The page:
Hell-o new WEB site for Cameron Winery! We have been working on you for a while now but finally you are ready to reveal yourself.
What you will NOT get on this web site is an ability to purchase wines directly from the winery because we are intent on devoting our time and talents to growing grapes and making wine and leaving the selling part to far more able people in the world of retail. Therefore, you will quickly note that when you click on buying wine, you will be connected to a list of links for retail outlets that carry our wine. If you are a retail outlet in an out-of-state market that carries our wine and you do not find a link to you on this web site, please alert us to that fact and we will put you on!
The new Web site is primarily intended to be informational (and entertaining…in fact sometimes more entertaining than actually informational!). You will note that we are maintaining vineyard and cellar photo galleries and blogs regarding everything that goes on at Cameron Winery (this will include reports on the goats, chickens, geese…Fois and Gras, our honey bees, Guido…the winery policeman, and the human component, as well as the more mundane aspects of growing grapes and making and aging pinot noir, chardonnay, and more!).
There might be occasional videos along with the changing photo gallery and I guarantee that there will be new things to learn whenever you check on this site. Your comments are always welcome, even if they are not appreciated!Share This
Recent News & Rants
In the fall, as grape clusters are nearing their state of perfection, it is rain and the temperature associated with it that I keep a vigilant eye on. Depending on the year, “the ripe zone” for Pinot noir can range from several days to 2 weeks. In the latter part of September 2013, The University of Washington Department of Meteorology predicted a major storm rolling into Oregon. Thanks to a heads up from their website, we scheduled picking for 5 consecutive days, and brought our grapes in just before several inches of warm rain nearly destroyed the 2013 crop.There’s More... >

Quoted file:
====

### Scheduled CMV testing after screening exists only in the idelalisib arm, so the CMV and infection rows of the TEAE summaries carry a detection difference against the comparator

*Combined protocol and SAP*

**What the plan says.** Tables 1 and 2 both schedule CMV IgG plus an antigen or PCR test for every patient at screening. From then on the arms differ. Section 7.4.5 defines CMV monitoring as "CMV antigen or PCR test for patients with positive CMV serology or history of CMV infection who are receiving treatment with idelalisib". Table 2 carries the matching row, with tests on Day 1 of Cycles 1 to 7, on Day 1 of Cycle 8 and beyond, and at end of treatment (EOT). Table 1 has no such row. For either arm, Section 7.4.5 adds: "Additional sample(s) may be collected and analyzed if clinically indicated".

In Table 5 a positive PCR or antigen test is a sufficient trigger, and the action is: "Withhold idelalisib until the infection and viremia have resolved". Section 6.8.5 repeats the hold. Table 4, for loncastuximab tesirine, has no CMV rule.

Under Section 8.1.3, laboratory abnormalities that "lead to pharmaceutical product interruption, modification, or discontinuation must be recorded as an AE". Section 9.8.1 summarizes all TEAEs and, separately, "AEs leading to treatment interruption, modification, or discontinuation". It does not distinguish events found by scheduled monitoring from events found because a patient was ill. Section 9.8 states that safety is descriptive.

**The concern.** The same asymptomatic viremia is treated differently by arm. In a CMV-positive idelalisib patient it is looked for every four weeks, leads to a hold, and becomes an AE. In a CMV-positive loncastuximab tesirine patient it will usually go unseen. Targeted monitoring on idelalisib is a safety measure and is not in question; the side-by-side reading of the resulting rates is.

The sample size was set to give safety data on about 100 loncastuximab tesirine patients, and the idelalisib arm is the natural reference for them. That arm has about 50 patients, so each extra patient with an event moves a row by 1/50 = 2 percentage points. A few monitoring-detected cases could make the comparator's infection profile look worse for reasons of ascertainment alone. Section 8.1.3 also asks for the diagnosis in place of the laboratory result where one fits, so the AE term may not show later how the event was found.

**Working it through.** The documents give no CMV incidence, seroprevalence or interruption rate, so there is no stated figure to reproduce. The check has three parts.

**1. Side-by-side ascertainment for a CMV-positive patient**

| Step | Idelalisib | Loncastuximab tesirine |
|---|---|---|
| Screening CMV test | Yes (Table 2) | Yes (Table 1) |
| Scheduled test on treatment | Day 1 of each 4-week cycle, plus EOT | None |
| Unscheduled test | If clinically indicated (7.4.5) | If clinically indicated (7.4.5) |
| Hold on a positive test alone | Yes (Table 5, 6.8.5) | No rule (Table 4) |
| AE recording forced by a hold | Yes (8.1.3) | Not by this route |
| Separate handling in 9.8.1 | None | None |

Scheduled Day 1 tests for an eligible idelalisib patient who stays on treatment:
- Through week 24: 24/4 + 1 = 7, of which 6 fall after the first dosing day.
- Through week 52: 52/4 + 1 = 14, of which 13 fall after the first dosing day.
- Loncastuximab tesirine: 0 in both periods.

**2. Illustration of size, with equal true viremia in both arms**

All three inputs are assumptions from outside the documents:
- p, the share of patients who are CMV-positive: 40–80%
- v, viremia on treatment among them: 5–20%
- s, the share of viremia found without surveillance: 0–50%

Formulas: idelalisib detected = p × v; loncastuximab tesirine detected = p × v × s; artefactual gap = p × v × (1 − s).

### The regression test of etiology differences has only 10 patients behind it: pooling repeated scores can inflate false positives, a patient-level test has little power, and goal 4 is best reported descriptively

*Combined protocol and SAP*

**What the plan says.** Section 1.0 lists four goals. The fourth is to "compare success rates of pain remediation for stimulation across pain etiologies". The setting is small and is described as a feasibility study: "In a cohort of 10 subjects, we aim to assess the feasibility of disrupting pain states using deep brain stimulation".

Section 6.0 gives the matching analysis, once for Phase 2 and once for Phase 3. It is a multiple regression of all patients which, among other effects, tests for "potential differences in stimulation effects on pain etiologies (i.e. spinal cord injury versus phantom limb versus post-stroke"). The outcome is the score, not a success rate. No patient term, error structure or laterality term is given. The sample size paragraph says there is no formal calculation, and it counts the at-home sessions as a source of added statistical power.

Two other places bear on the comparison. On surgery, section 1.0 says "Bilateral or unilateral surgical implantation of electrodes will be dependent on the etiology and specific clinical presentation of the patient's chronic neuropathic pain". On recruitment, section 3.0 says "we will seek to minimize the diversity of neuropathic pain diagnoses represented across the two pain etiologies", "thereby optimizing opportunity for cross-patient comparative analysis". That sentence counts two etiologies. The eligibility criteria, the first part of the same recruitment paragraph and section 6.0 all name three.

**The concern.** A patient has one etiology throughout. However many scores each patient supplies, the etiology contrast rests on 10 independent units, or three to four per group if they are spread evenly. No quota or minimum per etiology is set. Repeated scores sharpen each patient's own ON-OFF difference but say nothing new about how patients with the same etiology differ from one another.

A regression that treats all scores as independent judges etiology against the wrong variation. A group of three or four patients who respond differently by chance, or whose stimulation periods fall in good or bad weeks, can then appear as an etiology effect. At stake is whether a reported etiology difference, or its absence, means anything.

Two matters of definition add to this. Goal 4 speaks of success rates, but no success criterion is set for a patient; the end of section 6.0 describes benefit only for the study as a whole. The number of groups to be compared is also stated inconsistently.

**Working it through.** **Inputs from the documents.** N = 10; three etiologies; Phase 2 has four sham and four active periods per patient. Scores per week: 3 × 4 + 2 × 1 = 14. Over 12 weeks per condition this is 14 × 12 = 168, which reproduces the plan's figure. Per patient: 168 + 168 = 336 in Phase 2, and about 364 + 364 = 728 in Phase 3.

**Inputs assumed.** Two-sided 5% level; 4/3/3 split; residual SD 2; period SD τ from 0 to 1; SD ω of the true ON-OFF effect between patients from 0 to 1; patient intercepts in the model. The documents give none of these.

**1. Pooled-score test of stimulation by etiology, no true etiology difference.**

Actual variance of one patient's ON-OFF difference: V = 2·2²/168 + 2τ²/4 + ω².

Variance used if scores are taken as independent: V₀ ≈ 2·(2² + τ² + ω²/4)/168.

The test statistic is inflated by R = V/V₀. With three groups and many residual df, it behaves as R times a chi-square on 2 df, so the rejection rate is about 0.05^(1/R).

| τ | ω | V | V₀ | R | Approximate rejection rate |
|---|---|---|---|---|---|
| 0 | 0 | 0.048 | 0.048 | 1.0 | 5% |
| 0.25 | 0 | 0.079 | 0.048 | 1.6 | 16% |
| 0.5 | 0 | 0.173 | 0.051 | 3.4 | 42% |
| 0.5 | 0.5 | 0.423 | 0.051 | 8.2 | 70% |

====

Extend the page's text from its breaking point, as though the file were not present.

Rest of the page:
The growing season for 2015 was the hottest and driest on record, yet because grape vines are actually quite hardy and adapt readily to harsh conditions, our dry farmed grapes fared just fine.There’s More... >
The next time that you are wondering why one vineyard produces lofty mind boggling wines and another right near it does not, consider the clones!
In Burgundy, the most famous vineyards are composed of an enormous number of different clones within the same small plot of land. The idea, worked out over centuries, is that a vineyard which possesses the most genetic variation will produce wines of the greatest complexity.
Fortunately many of the old clones brought to California by pioneer grape growers still persist in select vineyards across California and Oregon.